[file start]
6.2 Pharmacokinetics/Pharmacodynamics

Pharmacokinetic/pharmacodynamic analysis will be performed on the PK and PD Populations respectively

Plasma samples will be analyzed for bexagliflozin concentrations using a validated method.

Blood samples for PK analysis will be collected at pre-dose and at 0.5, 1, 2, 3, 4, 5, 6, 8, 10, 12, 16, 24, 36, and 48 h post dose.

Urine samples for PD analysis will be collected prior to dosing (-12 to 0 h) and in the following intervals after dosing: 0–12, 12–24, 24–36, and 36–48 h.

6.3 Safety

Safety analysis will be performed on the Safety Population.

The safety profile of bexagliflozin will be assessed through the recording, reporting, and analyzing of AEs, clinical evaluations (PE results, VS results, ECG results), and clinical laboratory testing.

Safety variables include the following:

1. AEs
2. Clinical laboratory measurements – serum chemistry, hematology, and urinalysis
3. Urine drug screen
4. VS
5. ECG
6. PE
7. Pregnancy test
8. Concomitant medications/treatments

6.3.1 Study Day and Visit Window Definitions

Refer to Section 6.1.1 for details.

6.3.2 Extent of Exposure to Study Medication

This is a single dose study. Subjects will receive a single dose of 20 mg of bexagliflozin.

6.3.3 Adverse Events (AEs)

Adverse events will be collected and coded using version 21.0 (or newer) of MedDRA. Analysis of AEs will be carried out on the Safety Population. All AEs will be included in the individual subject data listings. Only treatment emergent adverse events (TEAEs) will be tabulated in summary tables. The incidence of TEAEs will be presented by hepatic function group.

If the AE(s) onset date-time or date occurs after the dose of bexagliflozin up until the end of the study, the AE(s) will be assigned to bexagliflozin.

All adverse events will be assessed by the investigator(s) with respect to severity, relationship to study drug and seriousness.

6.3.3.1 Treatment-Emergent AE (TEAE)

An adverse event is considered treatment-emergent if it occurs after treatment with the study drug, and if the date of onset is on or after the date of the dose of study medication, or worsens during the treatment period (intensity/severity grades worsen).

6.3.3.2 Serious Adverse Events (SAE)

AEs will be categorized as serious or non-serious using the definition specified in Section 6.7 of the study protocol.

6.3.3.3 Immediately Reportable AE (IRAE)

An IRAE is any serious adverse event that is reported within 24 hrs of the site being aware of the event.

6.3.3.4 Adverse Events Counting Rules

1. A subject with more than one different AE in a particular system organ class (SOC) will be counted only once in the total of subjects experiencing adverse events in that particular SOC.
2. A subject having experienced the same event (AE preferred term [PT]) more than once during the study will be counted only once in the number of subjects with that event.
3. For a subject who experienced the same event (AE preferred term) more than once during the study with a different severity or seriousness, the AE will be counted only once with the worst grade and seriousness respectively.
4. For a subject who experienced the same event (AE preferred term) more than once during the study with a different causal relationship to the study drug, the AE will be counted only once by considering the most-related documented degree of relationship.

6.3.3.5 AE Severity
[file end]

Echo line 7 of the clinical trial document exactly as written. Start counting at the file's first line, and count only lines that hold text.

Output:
Safety analysis will be performed on the Safety Population.